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"And it must not happen again"

Shoah survivor Emmie Arbel

Emmie Arbel is working on her family tree with her daughter and Barbara
Emmie Arbel is working on her family tree with her daughter and Barbara

"And it must not happen again"

She was deported by the Germans as a child. She survived several concentration camps. She is abused by her Jewish foster father. Eventually she collapses. Barbara Yelin has recorded Emmie Arbel's life story - and builds a bridge to the present day.

Emmie Arbel is sitting at the kitchen table in the Israeli village of Kirjat Tiv'on, working on her family tree. Parents and grandparents - murdered in the Holocaust. The brothers Menachem and Rudi - survived several concentration camps. Children and grandchildren, nieces and nephews - live in Israel, the USA or Germany.

Past, present and future come together in this one scene in the graphic novel "Emmie Arbel. The Color of Memory" by Babara Yelin, published by Reprodukt(sample). The family tree tells the story of the family, with all its branches, all its breaks, all its pain.

For Emmie Arbel, the color of memory is black.

For Emmie Arbel, there were moments when she had no future. Born in The Hague in 1937, she was deported with her family in 1942. As a child, she survived the Westerbork transit camp and the Ravensbrück and Bergen-Belsen concentration camps. In Ravensbrück, she fell ill with typhus and was sent to the infirmary, where she lay among the dying and the dead. "I knew I was going to die," she says.

But Arbel survived the Holocaust, moved to Sweden after the war, then to the Netherlands and finally emigrated to Israel, where she still lives today. The fact that Yelin is now telling her story, or rather drawing it, is a stroke of luck. Not only because Arbel was initially skeptical about the medium of comics. But above all because it was a long journey before she was able to tell her whole story.

Collapse 30 years after the war

In 2019, Arbel and Yelin met for the first time at the Ravensbrück Memorial.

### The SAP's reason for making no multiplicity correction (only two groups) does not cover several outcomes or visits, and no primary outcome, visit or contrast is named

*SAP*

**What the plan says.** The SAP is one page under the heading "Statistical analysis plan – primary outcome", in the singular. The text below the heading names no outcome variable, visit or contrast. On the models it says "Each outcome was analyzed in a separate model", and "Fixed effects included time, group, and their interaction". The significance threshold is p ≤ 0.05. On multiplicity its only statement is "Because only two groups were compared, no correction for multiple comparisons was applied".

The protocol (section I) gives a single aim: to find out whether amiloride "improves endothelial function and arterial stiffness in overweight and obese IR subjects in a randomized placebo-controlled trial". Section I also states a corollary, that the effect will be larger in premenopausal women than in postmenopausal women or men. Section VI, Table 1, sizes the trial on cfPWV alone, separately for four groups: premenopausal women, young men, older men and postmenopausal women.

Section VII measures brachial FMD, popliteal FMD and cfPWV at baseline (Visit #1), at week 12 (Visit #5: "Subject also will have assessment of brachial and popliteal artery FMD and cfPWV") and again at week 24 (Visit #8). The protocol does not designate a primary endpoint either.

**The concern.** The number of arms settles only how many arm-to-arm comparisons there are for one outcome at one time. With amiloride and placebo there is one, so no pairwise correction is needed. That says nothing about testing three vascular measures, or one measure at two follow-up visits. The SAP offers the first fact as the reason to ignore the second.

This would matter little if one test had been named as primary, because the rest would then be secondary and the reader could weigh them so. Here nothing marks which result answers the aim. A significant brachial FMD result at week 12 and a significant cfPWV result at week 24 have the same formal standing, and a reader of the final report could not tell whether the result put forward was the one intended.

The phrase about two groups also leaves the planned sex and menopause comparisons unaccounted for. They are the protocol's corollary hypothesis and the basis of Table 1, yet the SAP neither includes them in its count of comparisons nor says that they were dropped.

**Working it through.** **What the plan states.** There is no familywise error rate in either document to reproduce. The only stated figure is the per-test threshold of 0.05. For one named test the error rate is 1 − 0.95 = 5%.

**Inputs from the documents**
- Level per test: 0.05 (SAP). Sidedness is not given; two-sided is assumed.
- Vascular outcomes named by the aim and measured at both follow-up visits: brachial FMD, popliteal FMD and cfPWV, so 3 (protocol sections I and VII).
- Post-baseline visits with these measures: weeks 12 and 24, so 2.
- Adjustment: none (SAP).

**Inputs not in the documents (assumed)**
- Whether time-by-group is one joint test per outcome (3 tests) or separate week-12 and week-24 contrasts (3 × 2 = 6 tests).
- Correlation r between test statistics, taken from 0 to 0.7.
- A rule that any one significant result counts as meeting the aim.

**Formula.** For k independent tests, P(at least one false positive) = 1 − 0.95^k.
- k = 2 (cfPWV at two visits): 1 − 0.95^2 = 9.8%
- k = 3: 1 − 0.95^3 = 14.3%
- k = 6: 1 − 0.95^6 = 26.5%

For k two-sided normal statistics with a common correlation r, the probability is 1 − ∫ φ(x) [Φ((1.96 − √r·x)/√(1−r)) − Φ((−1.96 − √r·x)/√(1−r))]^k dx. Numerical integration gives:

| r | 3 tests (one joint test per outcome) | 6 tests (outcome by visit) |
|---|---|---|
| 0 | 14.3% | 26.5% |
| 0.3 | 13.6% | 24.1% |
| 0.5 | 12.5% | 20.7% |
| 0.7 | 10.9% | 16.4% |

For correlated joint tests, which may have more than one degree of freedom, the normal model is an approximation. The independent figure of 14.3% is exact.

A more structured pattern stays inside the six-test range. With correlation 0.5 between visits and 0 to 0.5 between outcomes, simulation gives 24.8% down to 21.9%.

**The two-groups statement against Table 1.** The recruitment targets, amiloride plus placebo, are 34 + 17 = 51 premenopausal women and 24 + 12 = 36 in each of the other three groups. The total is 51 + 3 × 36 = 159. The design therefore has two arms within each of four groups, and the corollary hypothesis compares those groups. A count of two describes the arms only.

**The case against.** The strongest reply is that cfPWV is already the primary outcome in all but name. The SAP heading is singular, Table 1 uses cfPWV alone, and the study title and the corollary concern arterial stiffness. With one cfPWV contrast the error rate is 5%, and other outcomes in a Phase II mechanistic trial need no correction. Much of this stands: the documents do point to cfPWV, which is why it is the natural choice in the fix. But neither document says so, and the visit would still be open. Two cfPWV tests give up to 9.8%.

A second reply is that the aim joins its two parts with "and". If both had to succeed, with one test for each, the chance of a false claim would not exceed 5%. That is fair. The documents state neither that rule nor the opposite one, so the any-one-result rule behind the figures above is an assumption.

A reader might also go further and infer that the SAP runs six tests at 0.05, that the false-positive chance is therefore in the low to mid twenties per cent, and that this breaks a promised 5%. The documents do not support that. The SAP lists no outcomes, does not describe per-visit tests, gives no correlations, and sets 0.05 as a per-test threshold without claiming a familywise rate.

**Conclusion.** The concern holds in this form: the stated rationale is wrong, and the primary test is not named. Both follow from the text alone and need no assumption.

That is why the book begins with a total breakdown. In 1977, more than 30 years after the end of the war, Arbel is no longer able to. The memories, long suppressed, come flooding back. Not only those of the Holocaust, in which she sees her mother wasting away and finally dying, but also traumas from the time afterwards, when she was abused by her Jewish foster father for years. She seeks help and is slowly able to come to terms with the horrors of her childhood and youth.

Yelin does not tell this story chronologically, but associatively, the way memories work. The plot jumps back and forth between her childhood in the concentration camps, her youth in the Netherlands, growing up and the present in Israel - Arbel is always accompanied by a restlessness, very often Yelin draws her with a cigarette in her hand. "I didn't stay anywhere," says Arbel. The comic leaves gaps that arise because the memories fade, appear and disappear again. "I don't remember," says Arbel again and again.

The story is held together by the protagonist who, despite all the horrors, never gives up, takes her life into her own hands, starts a family and finally finds the strength to talk about all this in front of school classes and eventually also to Barbara Yelin. The award-winning comic artist in turn makes the color scheme the guiding principle: between dark shades of blue, almost slipping into black, which stand for the horrors of the past, and the sun-drenched shades of yellow and green in present-day Israel. The comic form makes it possible to combine the contrasts, to juxtapose them, even to allow them to merge.

Yelin has already placed a woman in National Socialism at the center of a comic: In "Irmina", inspired by her own family history, she tells the story of a follower of National Socialism. This time, Yelin refrains from fictionalization and instead chooses the form of comic reportage, in which the illustrator herself also appears. This approach, which repeatedly shows Arbel in everyday moments, enables a much more intensive approach. Here, memory is not a retrospective, not a story, but a permanent state. The past surrounds Arbel, she cannot shake it off - she often wears blue clothes that reflect the colors of the dark moments.

Home is no longer safe

Part of Arbel's story has already been published in the anthology "Aber ich lebe - vier Kinder überleben den Holocaust" ( Beck). It is about the last generation of contemporary witnesses who survived the Shoah as children and are able to report on their fate. "I have the feeling that no one can understand what I feel," says Arbel in "The Color of Memory". "But if I don't talk about it, the others can't understand. Not understand what happened. And it must not happen again."

In her new book, however, Yelin goes beyond remembering the Holocaust. The strength of the book is that she tells Arbel's whole story. After all, the lives of those who escaped the horrors of the Shoah continued even after the end of the Second World War. Many of them faced an odyssey, for where were they welcome and safe? And how should they deal with what they had experienced? When Arbel lived in an Israeli kibbutz, nobody there was interested in what had happened in the concentration camps. "I was ashamed that I had been in the camps," says Arbel. So she kept quiet until she finally suffered a breakdown.

The search for a safe haven also builds a bridge to the present, in which Israel has become the victim of a massive terrorist attack and is trying to defend itself. Arbel was in Europe during the Hamas terror attack, for her remembrance work in Ravensbrück. "She misses her home," Yelin recently told the Süddeutsche Zeitung newspaper. "The fact that this is no longer a safe home is very upsetting for her."